What's wrong with this definition of continuity?

Consider this definitions:

A function $f:X \to Y$ is continuous at $x\in X$ iff for any open neighborhood $V_{f(x)}$ of $f(x)$ there is an open neighborhood $U_{x}$ of $x$ that gets mapped by $f$ into $V_{f(x)}$ (or, in other words, there is an open neighborhood $U_{x}$ of $x$ such that $f[U_x]\subseteq V_{f(x)}$). A function $f:X \to Y$ is continuous iff it is continuous at all $x \in X$.

This definition of continuity seems to me equivalent to the "standard" definition in terms of inverse images (namely $f:X\to Y\;$ is continuous iff for any open set $V\subseteq Y$, the set $f^{-1}(V)\subseteq X$ is open).

Am I wrong?

Assuming that I'm correct, I am baffled by the prevalence of the currently standard definition, since the one above looks to me far more natural. It is certainly more obviously a generalization of the $\epsilon$-$\delta$ definition of continuity in metric spaces (just replace $V_{f(x)}$ and $U_{x}$ by open balls $B(f(x), \epsilon)$ and $B(x, \delta)$, respectively), which, in turn, is an obvious generalization of the $\epsilon$-$\delta$ definition of continuity for functions $\mathbb{R}\to\mathbb{R}$ (just replace the open balls $B(f(x), \epsilon)$ and $B(x, \delta)$ by open intervals $(f(x) - \epsilon, f(x) + \epsilon)$ and $(x-\delta, x+\delta)$, respectively).

Given these considerations, why is the standard definition the generally preferred one?

Edit: the replies I've gotten so far have focused on the fact that the alternative definition depends on an auxiliary definition of continuity at a point, but this is a very minor aspect of the alternative definition. I chose this two-part approach only to make the wording of the definition of continuity slightly less awkward, but it is not required. I could have just as well written:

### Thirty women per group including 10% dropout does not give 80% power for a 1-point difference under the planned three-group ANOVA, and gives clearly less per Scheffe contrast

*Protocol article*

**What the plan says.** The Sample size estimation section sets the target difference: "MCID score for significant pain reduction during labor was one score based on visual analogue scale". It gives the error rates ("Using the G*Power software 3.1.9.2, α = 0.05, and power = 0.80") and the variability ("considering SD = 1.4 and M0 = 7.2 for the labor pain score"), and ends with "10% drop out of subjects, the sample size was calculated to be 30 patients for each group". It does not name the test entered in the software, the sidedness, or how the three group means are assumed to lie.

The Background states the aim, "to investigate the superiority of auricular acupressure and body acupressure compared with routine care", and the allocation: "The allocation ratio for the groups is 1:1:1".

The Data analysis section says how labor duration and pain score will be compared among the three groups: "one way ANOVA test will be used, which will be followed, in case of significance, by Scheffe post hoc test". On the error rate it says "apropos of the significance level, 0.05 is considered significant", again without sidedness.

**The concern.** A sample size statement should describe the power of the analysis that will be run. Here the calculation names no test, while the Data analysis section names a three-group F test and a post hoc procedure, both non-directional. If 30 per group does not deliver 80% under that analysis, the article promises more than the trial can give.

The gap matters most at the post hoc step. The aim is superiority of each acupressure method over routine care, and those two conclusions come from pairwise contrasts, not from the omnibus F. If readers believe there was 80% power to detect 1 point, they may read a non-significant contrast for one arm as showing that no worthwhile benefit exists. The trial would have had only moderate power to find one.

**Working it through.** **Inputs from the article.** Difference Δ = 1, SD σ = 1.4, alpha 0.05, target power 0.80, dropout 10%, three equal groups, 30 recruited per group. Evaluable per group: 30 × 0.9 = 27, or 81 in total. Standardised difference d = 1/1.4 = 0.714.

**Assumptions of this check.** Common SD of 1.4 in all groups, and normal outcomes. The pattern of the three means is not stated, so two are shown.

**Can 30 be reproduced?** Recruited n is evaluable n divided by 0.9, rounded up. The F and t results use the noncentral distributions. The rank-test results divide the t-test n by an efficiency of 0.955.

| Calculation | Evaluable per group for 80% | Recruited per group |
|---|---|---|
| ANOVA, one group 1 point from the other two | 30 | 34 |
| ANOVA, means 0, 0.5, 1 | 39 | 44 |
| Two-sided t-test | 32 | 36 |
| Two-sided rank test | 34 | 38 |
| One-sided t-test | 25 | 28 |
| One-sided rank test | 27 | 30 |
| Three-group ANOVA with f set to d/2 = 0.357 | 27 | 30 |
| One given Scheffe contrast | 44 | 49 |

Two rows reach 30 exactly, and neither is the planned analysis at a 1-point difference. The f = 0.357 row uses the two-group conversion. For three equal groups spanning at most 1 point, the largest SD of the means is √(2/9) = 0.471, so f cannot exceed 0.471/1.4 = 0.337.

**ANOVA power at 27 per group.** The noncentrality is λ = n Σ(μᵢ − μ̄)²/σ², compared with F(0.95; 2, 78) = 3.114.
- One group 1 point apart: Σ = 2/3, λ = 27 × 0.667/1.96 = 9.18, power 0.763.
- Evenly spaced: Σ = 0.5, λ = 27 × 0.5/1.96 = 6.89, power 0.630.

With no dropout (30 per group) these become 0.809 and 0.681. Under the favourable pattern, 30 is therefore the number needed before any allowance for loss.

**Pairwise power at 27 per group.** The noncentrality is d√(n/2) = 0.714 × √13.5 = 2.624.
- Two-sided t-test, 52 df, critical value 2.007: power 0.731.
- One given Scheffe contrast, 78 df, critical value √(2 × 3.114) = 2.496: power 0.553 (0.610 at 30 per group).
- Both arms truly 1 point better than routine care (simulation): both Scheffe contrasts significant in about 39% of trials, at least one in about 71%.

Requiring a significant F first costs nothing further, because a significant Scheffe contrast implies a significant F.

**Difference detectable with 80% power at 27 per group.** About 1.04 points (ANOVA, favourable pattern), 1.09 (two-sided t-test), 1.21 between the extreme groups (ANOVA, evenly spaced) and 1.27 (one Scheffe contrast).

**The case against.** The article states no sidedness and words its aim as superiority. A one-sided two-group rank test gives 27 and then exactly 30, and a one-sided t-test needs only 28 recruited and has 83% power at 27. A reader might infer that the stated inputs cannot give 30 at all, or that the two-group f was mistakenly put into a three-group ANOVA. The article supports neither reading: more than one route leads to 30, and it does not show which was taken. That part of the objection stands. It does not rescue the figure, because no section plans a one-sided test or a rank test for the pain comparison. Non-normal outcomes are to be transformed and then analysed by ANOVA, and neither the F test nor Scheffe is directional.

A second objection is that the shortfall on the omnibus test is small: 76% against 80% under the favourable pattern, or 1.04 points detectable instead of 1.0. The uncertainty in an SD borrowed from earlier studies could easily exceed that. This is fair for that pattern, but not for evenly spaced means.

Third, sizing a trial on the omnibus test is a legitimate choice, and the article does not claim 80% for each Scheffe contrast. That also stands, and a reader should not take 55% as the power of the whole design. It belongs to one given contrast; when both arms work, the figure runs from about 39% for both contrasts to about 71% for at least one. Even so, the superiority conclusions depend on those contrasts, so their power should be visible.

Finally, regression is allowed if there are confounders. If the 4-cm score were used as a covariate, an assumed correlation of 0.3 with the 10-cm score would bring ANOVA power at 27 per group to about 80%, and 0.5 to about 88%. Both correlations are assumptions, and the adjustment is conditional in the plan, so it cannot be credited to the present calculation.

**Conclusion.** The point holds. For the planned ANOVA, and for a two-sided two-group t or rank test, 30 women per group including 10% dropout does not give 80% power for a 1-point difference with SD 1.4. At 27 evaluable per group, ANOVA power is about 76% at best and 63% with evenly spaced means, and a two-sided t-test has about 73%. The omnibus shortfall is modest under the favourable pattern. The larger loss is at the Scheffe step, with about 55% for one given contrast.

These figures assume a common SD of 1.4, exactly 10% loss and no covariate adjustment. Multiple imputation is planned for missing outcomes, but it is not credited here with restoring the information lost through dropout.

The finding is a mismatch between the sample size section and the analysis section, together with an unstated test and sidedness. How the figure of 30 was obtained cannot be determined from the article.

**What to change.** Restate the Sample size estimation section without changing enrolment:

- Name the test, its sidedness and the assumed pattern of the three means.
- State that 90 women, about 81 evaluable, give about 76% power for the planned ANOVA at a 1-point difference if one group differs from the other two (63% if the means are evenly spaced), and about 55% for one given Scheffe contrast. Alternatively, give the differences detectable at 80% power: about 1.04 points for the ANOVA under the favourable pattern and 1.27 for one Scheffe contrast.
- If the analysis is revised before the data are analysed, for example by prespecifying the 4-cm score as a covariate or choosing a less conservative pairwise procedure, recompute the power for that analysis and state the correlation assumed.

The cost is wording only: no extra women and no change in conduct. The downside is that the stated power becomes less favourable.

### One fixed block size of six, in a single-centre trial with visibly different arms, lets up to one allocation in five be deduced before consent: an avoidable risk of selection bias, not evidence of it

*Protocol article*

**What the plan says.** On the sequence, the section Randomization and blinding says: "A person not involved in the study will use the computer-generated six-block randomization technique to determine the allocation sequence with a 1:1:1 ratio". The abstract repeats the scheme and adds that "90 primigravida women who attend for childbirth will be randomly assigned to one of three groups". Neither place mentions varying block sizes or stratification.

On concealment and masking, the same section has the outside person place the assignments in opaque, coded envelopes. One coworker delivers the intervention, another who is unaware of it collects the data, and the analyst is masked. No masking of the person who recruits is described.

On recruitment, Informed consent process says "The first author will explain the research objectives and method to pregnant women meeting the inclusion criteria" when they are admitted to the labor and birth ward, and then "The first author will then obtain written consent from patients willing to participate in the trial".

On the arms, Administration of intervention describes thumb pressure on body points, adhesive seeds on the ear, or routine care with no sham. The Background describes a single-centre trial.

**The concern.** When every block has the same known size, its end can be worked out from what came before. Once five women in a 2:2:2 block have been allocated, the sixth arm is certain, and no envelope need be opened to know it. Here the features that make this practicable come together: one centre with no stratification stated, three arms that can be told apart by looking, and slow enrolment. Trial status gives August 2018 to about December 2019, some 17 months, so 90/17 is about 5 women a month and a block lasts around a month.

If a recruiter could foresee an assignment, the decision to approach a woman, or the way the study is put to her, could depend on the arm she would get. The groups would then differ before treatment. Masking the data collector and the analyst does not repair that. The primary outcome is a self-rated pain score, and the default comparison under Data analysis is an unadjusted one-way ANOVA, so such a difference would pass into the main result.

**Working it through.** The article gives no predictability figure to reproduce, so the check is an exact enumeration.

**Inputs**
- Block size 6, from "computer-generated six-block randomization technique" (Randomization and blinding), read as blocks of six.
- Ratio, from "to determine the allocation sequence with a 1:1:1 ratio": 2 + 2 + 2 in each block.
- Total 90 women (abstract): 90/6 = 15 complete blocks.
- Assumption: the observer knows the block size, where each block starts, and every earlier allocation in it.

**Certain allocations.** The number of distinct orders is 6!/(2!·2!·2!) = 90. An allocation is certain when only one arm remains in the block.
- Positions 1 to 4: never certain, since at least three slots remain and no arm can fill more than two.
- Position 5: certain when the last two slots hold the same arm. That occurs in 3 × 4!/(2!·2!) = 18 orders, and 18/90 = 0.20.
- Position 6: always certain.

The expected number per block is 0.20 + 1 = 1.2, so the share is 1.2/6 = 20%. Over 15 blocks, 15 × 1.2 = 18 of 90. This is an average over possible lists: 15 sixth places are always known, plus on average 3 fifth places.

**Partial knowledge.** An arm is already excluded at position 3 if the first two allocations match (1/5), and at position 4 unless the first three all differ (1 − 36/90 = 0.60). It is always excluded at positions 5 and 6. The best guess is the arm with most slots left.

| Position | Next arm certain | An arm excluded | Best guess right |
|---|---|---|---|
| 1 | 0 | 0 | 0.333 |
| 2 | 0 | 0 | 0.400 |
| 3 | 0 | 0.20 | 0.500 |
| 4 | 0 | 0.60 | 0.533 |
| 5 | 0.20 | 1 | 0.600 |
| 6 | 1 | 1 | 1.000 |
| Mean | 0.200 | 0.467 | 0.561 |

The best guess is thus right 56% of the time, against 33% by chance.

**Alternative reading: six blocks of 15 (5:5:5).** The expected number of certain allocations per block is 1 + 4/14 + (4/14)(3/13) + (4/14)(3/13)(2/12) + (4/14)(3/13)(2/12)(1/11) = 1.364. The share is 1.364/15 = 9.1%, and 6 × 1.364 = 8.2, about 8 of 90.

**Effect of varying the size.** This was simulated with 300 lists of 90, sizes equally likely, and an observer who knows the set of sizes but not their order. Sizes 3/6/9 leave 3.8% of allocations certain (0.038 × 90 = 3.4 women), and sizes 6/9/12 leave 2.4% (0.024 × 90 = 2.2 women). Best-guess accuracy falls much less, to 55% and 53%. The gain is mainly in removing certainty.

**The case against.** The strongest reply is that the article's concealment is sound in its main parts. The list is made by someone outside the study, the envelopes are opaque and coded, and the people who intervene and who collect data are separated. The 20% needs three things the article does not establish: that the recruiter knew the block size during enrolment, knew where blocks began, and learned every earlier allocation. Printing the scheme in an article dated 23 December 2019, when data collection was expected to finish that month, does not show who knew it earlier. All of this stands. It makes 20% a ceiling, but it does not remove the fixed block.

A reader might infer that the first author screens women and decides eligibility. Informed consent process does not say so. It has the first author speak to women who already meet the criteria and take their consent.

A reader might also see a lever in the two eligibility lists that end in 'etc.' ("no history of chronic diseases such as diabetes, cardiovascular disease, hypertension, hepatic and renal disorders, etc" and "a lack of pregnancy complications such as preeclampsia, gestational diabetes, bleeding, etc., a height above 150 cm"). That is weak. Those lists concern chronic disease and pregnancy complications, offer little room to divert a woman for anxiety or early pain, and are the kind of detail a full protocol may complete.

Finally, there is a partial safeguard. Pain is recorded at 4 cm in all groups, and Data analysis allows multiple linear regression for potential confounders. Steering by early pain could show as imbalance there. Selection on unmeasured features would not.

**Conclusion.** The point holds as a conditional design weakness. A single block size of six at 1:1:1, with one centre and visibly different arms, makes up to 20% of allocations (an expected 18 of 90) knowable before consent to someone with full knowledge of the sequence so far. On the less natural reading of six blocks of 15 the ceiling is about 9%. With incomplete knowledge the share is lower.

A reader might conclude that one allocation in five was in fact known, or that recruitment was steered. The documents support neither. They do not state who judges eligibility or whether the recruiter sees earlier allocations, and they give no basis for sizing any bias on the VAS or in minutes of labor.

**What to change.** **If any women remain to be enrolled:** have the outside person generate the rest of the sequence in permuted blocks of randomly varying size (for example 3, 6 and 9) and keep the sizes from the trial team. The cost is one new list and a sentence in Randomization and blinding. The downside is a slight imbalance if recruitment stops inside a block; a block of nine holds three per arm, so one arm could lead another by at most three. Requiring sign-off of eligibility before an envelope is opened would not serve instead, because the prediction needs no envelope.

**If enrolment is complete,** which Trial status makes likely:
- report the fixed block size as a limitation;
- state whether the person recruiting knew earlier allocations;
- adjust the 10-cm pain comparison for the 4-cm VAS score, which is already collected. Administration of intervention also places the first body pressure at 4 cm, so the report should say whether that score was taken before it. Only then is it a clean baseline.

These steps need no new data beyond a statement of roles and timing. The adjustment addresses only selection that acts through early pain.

A function $f:X \to Y$ is continuous iff for all $x \in X$ and any open neighborhood $V_{f(x)}$ of $f(x)$ there is an open neighborhood $U_{x}$ of $x$ such that $f[U_{x}]\subseteq V_{f(x)}$.

Also, these replies suggest that, when it comes to defining terms, brevity trumps clarity. I find this hard to take: a definition, by definition, is introducing a concept, so its intended audience is one that will appreciate clarity over brevity. An equivalent characterization of the same concept whose only advantage is greater brevity should be relegated to a theorem, IMO.

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I hope I'm reading it correctly, though I think you're just saying that given e > 0 there exists a d > 0 s.t. f(B(d,x)) is a subset of B(e,f(x)) ? Right? The preimage definition has tremendous importance as it generalizes the concept of nhoods to that of cts functions preserving open sets. – Adam Jan 4 '12 at 12:29
A mathematician, writing an argument that requires a proof of continuity, will sometimes use that characterization. And (except at the student level) there would be no special comment that this is equivalent to some other definition. – GEdgar Jan 4 '12 at 14:10